Wednesday, October 30, 2013

Citizens of The Online World

I've done a bunch of travelling. I'm compiling a list of my adventures here on my blog. It's been an interesting life wandering around... spending a lot of time with people and making new friends in all kinds of places. No matter where I've been, people have always been welcoming and warm. I didn't grow up with the internet. I was born in 1975. I grew up with a computer though so that made me a nerd right from the time I was six. I was always fascinated by programming and games. I liked learning how to use software and hardware and build my own machines. Everyone wanted advice from me on gadgets and computers ever since I can remember. I even had one of the first smartphones... it was great to finally fit a computer in my pocket!

I lived in Japan for a couple of years teaching English on the JET Programme in junior high schools on the island of Yakushima. This was from 2000 to 2002. I then spent time working in Malaysia and travelling the long way round to finally get home to Canada in 2003. I severed my ties with technology during my time in Japan. There was very little access to the internet on my island. Digital photography was very new and super expensive. I shot all my photos on slide film. I wrote a diary. It was all very old school! Even the schools that I taught in didn't have much access to technology. I spent most of my time hiking the beautiful island, learning to speak Japanese with my new friends that also loved hiking and also swimming in the amazing ocean. I disconnected with technology but really connected with people and nature. It was very fulfilling. I felt my travels made me a decent citizen of the earth.

This is a picture of me showing my students how to carve pumpkins for Halloween in 2001.

When I came back to Canada I taught in Nipawin for a couple years and then moved to Regina. During that time I was reintroduced to technology. Facebook and Youtube have replace much of the email and forwards we used to get. There has been an explosion of applications that are cheap and accessible and now so many people are so comfortable with using these devices and technologies every day. We started using Blackboard and Moodle. I built a website with a colleague for the Theatre Arts 20 curriculum here in Saskatchewan. I worked with students to create digital portfolios of their artwork as websites on CD. Now we use blogs to do the same thing.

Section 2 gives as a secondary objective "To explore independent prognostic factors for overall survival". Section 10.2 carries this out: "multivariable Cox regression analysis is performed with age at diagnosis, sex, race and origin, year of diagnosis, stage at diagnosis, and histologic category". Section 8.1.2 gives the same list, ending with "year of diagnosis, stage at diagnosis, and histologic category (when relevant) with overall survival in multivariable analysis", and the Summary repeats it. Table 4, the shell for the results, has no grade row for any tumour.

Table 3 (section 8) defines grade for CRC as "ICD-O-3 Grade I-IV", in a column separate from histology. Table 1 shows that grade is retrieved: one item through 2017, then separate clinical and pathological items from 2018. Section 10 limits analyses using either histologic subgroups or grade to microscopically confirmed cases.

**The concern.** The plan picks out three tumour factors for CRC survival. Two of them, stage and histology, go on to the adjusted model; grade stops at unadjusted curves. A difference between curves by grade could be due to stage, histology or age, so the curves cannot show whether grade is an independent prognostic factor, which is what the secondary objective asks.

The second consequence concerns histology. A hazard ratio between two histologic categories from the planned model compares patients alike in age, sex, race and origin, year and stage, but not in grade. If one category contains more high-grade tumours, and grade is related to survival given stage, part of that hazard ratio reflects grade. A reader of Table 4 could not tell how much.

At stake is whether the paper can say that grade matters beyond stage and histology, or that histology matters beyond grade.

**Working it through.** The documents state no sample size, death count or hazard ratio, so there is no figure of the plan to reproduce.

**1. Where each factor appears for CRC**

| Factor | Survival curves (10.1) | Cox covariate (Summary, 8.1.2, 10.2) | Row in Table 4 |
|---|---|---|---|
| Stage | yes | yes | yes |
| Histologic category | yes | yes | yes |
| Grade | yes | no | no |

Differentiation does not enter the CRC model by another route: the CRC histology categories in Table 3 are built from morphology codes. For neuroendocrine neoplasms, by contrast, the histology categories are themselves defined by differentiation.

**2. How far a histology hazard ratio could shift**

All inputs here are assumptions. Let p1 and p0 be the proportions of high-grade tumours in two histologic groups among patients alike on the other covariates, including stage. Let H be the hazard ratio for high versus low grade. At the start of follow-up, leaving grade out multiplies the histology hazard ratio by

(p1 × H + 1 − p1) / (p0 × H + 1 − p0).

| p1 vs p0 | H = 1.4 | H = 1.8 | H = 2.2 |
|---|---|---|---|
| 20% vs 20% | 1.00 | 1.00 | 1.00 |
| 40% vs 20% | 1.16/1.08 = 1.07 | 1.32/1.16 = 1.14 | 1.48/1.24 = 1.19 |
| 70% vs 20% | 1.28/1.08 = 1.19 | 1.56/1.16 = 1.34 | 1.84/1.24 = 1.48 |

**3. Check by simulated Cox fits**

I've never been good at sharing what I do online. I don't tweet a lot. I don't blog a lot. I don't post to Facebook much. I haven't contributed much to Youtube. I've been private on the web but I've always helped everyone around me learn these skills and springboard new ideas off each other and take it all further. I've always been wanting my students to develop and show what they can do and have never taken the time to highlight what I do. I'm just not comfortable with it... but I'm trying.

So blogging for me is new. I grew up keeping things private. Doing so much thinking on my own and collaborating with people face to face when I needed to. I'm feeling more and more that this online world has great potential. I want to roam this new world in different way now. Through Twitter and the blog I'm meeting people as I travel without moving. Great people. People who collaborate and help. It's getting more comfortable now. I want to thank all the people that have been so positive online. Everyone that has given ideas freely. I hope that I will also be one to share ideas now as well. I hope to be a decent citizen of the online world.

Thank you.

4 comments:

  1. Jason, I can relate to your feelings about sharing online. I don't tend to post much online either, however this class has challenged me to do differently. This summer in another class I took my professor constantly reminded us that if we don't leave our comfort zone we won't make the most of our learning opportunities in life. Ever since then I have tried to follow that advice. The more I post in social media spots the more I learn about myself on both a personal and professional level. Like you, I also hope to be a decent citizen of the online world!

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  2. Thanks Jessica. It's also good to know that one is not alone. I spent a lot of time this fall contemplating what others have shared and said and finally decided to take the big plunge. Being in a supportive environment such our class has really helped me feel more comfortable with sharing online.

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  3. And both of you are really taking off - we need you in these online spaces! I know it's not always natural to share what's going in one's head, the classroom, etc., but the ideas shared can lead to so many new paths, collaborations, ideas, etc. My ability as a teacher and research has become so much greater since I have been connected, and I am hoping that the same happens for you. Actually, I am quite confident it will!

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  4. Great post Jason. I too can relate - I have used Twitter for a while now but almost entirely for retweets. Before this class a quick Google search of my name revealed very few examples of on-line professional collaboration. I am happy to say that this has improved through my participation in this class, but I still have a long way to go. Looks like you are doing great and headed in the right direction.

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